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The Insulin ‘Evidence’ in the Lucy Letby Trial. Criminal Justice in England: Disagreeable Facts

Updated: Nov 16, 2023


Benjamin Myers, KC, was the barrister representing Lucy Letby during her trial. Prior to the trial Mr Myers appeared to have made a serious error that likely went some significant way to securing Ms Letby’s conviction.


Mr Myers accepted the prosecution‘s claim that insulin had been added to both the Babiven parenteral nutrition (PN) bags and the dextrose bags, intended for the neonates on the ward, who were unable to take nutrients by mouth.  This claim is what the courts in England call an 'agreed fact.' This is where the two sides agree that the evidence being submitted is unquestioned, and is therefore true. This means that despite there being no logical reason for Mr Myers to concede to the claim that insulin was added to Babiven and dextrose solutions, he did anyway. There was no evidence that the neonates under Ms Letby’s care had been improperly given insulin, by her or any other person.


Mr Myers accepted this agreed fact, along with the prosecution, Nicholas Johnson, KC.  In both cases, it is important to state that neither of these individuals are medical professionals, nor do they have a scientific background.  Rather, the expert witnesses would have advised these individuals that the two blood tests for insulin, which were discovered by Dr Brearey, in 2018, definitively proved there was a poisoner on the ward.  This claim was tolerated owing to both barristers having a poor understanding of the testing that was used to determine the insulin concentration in the blood.  In addition, there are a number of key facts which further reveal why the claims surrounding the insulin poisoning are erroneous and should never have been tolerated in this case.


  1. Lack of direct evidence There is no direct evidence from the bags of Babiven or dextrose solutions that insulin was added to the bags.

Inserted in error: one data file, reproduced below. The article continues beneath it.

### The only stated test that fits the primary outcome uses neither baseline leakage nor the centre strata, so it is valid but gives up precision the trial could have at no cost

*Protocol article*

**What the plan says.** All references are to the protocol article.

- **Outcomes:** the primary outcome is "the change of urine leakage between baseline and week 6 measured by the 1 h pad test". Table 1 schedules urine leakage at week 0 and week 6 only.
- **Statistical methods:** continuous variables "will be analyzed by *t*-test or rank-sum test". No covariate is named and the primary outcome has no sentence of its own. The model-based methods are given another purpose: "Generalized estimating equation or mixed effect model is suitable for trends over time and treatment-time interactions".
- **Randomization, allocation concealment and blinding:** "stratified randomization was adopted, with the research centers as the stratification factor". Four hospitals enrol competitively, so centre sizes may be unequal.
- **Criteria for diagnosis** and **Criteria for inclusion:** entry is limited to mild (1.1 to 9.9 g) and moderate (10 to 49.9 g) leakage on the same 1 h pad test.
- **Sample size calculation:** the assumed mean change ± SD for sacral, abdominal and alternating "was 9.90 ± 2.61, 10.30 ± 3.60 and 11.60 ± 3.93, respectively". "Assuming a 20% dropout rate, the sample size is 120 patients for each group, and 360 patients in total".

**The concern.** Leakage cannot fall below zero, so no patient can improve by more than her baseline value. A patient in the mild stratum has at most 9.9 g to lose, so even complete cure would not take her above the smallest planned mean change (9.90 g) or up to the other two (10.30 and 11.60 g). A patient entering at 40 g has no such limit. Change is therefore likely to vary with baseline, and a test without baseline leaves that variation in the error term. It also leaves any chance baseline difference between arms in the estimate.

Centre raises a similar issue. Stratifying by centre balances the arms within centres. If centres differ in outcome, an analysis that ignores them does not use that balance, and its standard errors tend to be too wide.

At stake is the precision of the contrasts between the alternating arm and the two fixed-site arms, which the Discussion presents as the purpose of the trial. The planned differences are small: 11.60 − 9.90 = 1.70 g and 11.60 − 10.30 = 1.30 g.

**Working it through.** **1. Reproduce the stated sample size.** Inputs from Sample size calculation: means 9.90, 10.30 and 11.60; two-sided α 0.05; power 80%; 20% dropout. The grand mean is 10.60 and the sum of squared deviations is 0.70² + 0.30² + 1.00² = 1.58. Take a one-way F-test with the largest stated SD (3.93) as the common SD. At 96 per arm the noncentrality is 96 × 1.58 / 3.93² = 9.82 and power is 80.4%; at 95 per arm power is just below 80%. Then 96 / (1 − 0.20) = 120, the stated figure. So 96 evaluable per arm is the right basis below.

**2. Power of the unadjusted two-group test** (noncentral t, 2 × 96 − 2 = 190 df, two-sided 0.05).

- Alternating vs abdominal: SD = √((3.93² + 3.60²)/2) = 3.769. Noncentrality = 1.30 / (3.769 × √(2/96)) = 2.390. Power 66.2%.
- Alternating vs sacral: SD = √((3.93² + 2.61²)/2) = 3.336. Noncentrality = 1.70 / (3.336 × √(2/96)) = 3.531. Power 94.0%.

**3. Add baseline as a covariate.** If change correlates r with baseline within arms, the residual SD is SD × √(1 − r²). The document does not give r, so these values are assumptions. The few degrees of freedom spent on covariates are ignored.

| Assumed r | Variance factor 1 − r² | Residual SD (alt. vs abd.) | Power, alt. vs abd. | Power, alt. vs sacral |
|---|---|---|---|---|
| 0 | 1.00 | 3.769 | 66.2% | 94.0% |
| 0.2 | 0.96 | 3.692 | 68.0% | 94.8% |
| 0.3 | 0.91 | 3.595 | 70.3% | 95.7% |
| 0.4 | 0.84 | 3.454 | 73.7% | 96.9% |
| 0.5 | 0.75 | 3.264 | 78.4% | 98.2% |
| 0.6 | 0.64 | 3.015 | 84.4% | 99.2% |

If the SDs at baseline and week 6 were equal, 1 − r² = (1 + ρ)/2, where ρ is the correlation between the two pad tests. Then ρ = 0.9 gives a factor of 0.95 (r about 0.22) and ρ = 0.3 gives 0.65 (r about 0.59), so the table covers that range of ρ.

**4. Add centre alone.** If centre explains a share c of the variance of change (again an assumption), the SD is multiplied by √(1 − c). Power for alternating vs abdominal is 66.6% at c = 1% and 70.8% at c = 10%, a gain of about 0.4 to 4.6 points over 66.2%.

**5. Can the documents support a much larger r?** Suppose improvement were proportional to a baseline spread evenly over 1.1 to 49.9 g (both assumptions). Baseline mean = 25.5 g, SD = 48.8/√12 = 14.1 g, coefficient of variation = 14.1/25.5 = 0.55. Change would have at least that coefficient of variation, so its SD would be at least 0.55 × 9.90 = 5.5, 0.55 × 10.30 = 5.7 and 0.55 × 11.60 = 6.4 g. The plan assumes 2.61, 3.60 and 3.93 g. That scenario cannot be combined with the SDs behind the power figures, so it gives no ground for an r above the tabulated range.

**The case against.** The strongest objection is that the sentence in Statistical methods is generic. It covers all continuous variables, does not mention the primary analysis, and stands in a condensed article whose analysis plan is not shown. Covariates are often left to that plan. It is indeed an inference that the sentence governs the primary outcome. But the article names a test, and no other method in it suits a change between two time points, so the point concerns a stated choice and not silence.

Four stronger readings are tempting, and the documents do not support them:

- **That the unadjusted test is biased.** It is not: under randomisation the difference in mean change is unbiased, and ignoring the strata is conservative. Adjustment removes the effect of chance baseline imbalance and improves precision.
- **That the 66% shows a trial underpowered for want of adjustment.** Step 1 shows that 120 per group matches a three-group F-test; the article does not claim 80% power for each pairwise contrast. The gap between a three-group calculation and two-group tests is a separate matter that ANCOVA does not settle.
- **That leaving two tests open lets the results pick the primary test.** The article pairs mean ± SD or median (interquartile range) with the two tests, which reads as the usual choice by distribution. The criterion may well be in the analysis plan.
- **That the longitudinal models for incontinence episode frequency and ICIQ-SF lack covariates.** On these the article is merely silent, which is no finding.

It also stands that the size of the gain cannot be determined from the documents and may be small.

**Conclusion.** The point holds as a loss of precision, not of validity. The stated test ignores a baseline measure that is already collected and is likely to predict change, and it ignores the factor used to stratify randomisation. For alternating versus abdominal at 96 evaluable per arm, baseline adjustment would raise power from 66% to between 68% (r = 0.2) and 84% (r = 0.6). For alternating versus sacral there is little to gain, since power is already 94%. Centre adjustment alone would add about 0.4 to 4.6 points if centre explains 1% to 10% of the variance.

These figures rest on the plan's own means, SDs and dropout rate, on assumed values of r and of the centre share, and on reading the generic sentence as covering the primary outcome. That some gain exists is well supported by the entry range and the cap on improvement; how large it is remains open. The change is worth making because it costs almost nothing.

2. The insulin concentration exceeded the bounds of reason The test that was performed to determine the insulin concentration provides physiologically impossible readings, that are in the order of 10 - 70 times higher than what would be expected in a premature neonate.

  3. The insulin concentrations would be lethal An adult with a blood concentration of insulin of 4657 pmol/L would be in a hypoglycemic coma for days, and would be unlikely to survive. Kernbach-Wighton and Puschel performed a retrospective review of 12 cases of suicide by insulin, with a postmortem time frame of one day to six weeks. The authors found that peripheral blood insulin concentrations were elevated (range 1-155 μU/mL; mean 49 μU/mL). When converting µU/ml to pmol/L this results in a maximum concentration of 930 pmol/L of insulin. (Kernbach-Wighton, et al., 1999)

  4. Unreliable blood tests For one neonate, the blood taken at 6pm was used to test for insulin, c-peptide, and glucose.  This test showed that the insulin concentration was 4657/pmol/L, the C-peptide was 169 pmol/L and the glucose was 1.3 mmol/L.  Witihin two hours of the blood test the baby’s blood sugar level was ~4 mmol/L, which is normal.  There is no way that the blood sugar level would return so quickly given the extremely high insulin concentration.

  5. Test Exceeds the Cut off Most tests for insulin have a cut off below 4657 pmol/L making it highly likely that was not even a valid test.

  6. No replication of tests None of the samples were retested.  If a medical doctor observed such extremely high blood insulin levels they would be required to test the bloods again to make sure they were within a normal range.

  7. No distinction between exogenous and endogenous insulin The blood test for the insulin uses an antibody that binds endogenous and exogenous insulin. There is no way of determining whether there is exogenous or endogenous insulin being detected.

  8. Cross-reactivity with other proteins The precursor to insulin is a protein called proinsulin.  Proinsulin shares sequence similarity with insulin , but has no ability to affect blood sugar levels. If proinsulin were very high it would be detected as insulin in the assay.

  9. Test reliability is questionable The tests used to detect insulin are inherently unreliable, and different assays will yield completely different results.  This means that it is necessary to perform multiple tests over a short period of time.